Managing Motion Sickness: New Alternatives for Divers

Motion sickness (seasickness, or mal de mer) is a common annoying, and sometimes disabling, problem for boaters and divers. Those who have suffered the malady while on a rough voyage, a fishing trip in high seas, or even a routine crossing complicated by a sudden squall or the odor of diesel exhaust can attest to the discomfort. This article will explain the phenomenon of motion sickness and provide you with the latest tips for avoiding and/or managing seasickness while diving.

What Causes Motion Sickness?

Seasickness is a complex phenomenon that involves the cerebellum (the part of the brain that controls, among other things, balance), vestibular system (labyrinth of the inner ear that plays a major role in the control of equilibrium), the nerve connections between the eyes and the inner ear, and the gastrointestinal tract. It is made worse by alcohol ingestion, emotional upset, noxious odors (e.g., boat exhaust fumes), and inner ear injury or infection. Motion sickness can be induced in a person who is not moving by having him or her watch an image of changing motion, such as a car chase or roller coaster ride. The special effects in some movies, particularly a large format like IMAX, can make viewers dizzy or even mildly motion sick. Most persons adapt to real motion after a few days, but may require treatment until they are adjusted to the environment.

Signs and symptoms of seasickness include a sensation of dizziness or spinning, a sensation of falling, pale skin color, sweating, nausea, headache, drowsiness, weakness, yawning and increased salivation. Vomiting may provide temporary relief, but recovery doesn’t occur until the inner ear labyrinth acclimates to motion or you are able to intervene with an anti-motion sickness device or medication. Persons who suffer from prolonged seasickness become dehydrated and exhausted. In extreme cases, seasick crews have abandoned their ships and claimed to have lost their will to live.

What New Remedies are Available?

Fortunately, there is a new nondrug remedy that may offer significant relief from the misery of motion sickness. The ReliefBand (Woodside Biomedical of Carlsbad, California, ph. (760) 804-6900) is advertised to relieve nausea and vomiting with gentle, noninvasive stimulation on the underside of the wrist. It can be used before or after symptoms begin, carries no restrictions on food, beverages, or the use of medications, and has no druglike side effects. The device looks like a wristwatch. The Adventurer model contains a battery-powered electrical stimulator that is easily adjustable for five different stimulation levels. The device is positioned over the P6 acupuncture site (the Neiguan, or Nei Kuan, point on the pericardial meridian). This is two fingerbreadths toward the heart from the wrist joint between the two prominent finger flexor tendons. The underside of the watch shows two gold-plated electrodes that contact the skin, to which the user has applied a gel to improve the transfer of the electrical pulsations. When the device is turned on, a pulse is generated every four seconds, and the user feels the episodic tingling sensation. While it is not known precisely why the device works, it is theorized that the electrical signal transmitted via the median nerve in the wrist interrupts the nausea and vomiting messages that are transmitted between the brain and the stomach. This is not unreasonable, given what we are continuing to learn about the benefits of acupuncture. For instance, it was recently reported that children who received forearm acupuncture after surgery were significantly less likely to feel nauseated or to vomit than untreated children. Other studies have found acupuncture to be as effective or better than anti-nausea drugs in postoperative patients, and also noted anti-pain effects.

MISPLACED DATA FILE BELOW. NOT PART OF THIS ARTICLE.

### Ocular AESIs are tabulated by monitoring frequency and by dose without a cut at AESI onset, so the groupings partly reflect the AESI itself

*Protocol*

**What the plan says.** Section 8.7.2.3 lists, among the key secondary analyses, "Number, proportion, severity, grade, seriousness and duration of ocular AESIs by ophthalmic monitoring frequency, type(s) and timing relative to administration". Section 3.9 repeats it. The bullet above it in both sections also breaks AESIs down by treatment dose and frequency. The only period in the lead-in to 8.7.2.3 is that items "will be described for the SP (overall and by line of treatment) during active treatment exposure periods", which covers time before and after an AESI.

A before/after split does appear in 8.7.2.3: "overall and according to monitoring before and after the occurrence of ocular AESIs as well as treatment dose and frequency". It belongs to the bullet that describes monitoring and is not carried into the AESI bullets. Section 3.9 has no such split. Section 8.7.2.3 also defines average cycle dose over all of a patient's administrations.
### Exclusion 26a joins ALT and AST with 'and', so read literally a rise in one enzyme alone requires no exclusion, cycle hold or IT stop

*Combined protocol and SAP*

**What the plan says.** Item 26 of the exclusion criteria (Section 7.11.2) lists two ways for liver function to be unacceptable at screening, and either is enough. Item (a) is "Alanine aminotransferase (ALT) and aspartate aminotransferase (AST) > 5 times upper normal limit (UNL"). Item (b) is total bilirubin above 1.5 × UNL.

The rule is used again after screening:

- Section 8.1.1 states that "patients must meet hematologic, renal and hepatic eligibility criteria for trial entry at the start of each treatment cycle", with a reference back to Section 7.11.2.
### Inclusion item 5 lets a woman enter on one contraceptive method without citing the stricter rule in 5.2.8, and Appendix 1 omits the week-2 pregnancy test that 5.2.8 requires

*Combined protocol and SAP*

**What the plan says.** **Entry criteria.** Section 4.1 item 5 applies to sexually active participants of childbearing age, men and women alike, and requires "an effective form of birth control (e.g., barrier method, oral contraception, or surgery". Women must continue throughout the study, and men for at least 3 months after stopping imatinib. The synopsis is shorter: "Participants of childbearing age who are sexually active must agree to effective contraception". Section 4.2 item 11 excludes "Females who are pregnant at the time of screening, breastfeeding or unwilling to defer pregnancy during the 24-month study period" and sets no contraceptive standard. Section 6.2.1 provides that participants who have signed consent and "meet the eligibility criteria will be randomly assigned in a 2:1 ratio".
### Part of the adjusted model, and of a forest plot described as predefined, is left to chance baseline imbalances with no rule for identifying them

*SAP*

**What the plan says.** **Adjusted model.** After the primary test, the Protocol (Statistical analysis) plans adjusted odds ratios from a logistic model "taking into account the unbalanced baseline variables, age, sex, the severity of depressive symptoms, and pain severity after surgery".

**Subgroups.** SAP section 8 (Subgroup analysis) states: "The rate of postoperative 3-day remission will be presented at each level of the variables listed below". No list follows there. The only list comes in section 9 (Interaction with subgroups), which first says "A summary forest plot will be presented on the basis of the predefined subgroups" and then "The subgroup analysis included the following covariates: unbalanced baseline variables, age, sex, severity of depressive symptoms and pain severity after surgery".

There are sufficient scientific data to support the use of this device that the Food and Drug Administration has approved the ReliefBand for treatment (via prescription from a physician) for nausea and vomiting associated with pregnancy, chemotherapy, and as an adjunct to anti-vomiting medications used after surgery. The only side effect associated with use of the device is irritation where the electrodes contact the skin, which rarely occurs. This is easily managed by moving the device to the other wrist.

The ReliefBand is water-resistant (splash and rain), but not intended to be worn when actually swimming or diving. I suffer occasionally from carsickness and also from motion sickness when I’m on a boat in bouncy waters. I’ve used the device in both settings successfully, and agree with the recommendations that it requires a high enough setting for a person to feel the tingling in order to obtain relief. The sensation is quite noticeable, but not painful or unpleasant. It’s definitely better than feeling drowsy and/or seasick.

More Than Motion Sickness

Headache, ringing in the ears, weakness in an arm or leg, difficulty with speech, difficulty swallowing, decreased vision, or palpitations are not features of motion sickness and should raise suspicion for another cause of dizziness. If any of these occur, particularly if the seas are not particularly rough and no one else is suffering, the victim should seek medical attention. Similarly, if the symptoms occur after a dive, one must consider the possibility of central nervous system decompression sickness (bends) or arterial gas embolism.

Finally, don’t try to cure serious motion sickness by putting on your dive gear and heading underwater. Mild nausea attributable to seasickness may disappear when you get under the surface (and the objectionable motion ceases), but it is safer to remain topside than risk vomiting underwater.

By Paul S. Auerbach, M.D.
Photos by Joseph C. Dovala